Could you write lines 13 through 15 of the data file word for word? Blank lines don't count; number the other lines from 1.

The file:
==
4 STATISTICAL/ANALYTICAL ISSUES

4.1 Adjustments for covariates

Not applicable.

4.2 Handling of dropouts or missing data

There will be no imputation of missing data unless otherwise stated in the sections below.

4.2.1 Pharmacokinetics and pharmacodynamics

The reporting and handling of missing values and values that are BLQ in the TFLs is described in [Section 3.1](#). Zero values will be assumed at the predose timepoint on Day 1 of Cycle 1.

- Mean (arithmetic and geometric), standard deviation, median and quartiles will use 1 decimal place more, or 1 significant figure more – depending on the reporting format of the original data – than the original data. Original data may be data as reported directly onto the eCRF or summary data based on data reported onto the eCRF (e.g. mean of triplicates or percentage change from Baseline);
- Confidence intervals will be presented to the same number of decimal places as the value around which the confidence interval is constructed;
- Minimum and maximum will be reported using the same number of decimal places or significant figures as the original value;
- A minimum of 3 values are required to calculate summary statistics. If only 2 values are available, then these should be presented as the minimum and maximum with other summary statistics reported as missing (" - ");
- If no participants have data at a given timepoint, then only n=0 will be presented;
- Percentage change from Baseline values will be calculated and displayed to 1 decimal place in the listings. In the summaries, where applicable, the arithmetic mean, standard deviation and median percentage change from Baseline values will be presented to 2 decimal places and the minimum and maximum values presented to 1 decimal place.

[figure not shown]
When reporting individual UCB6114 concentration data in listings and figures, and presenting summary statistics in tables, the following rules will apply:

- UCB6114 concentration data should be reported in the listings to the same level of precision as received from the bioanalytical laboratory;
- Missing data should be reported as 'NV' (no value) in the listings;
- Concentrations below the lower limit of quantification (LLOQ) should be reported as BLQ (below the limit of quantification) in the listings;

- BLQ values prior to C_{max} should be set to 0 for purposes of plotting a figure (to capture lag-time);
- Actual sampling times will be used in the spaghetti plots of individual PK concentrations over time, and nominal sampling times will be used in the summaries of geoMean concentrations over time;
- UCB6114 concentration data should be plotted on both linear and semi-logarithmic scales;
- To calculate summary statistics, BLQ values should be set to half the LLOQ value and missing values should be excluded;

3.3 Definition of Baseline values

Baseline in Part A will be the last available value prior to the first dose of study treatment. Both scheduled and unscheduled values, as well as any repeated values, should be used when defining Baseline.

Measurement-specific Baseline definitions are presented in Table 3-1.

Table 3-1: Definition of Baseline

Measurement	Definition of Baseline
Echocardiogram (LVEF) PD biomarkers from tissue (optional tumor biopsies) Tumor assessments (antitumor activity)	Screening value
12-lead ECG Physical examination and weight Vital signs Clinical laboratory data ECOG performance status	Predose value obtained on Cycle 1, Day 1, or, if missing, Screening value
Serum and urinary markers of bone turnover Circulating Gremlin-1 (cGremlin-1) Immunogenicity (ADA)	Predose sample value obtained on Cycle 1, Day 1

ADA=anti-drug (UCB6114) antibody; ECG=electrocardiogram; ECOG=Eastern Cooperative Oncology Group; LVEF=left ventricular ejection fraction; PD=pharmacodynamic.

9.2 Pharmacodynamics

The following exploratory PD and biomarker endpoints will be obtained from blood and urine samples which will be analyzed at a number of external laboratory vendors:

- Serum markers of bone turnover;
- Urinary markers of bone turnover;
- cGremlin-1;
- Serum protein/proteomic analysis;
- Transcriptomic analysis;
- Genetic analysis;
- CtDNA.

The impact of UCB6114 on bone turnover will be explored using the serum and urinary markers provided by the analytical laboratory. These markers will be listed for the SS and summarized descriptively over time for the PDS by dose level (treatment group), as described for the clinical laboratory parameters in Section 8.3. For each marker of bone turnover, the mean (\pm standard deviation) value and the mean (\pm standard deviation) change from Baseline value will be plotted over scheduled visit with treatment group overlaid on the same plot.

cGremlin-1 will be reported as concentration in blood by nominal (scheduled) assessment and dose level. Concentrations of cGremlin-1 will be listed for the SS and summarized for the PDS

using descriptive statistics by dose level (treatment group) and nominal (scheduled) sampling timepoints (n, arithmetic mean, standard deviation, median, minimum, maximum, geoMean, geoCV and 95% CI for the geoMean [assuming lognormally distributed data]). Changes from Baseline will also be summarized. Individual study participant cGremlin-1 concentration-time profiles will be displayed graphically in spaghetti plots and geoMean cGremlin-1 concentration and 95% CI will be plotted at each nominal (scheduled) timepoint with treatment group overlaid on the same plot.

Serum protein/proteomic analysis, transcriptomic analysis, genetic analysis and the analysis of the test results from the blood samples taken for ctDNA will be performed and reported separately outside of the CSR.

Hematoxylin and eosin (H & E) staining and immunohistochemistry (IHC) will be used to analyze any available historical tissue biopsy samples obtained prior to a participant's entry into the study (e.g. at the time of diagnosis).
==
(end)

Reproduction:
- Percentage change from Baseline values will be calculated and displayed to 1 decimal place in the listings. In the summaries, where applicable, the arithmetic mean, standard deviation and median percentage change from Baseline values will be presented to 2 decimal places and the minimum and maximum values presented to 1 decimal place.

[figure not shown]
When reporting individual UCB6114 concentration data in listings and figures, and presenting summary statistics in tables, the following rules will apply: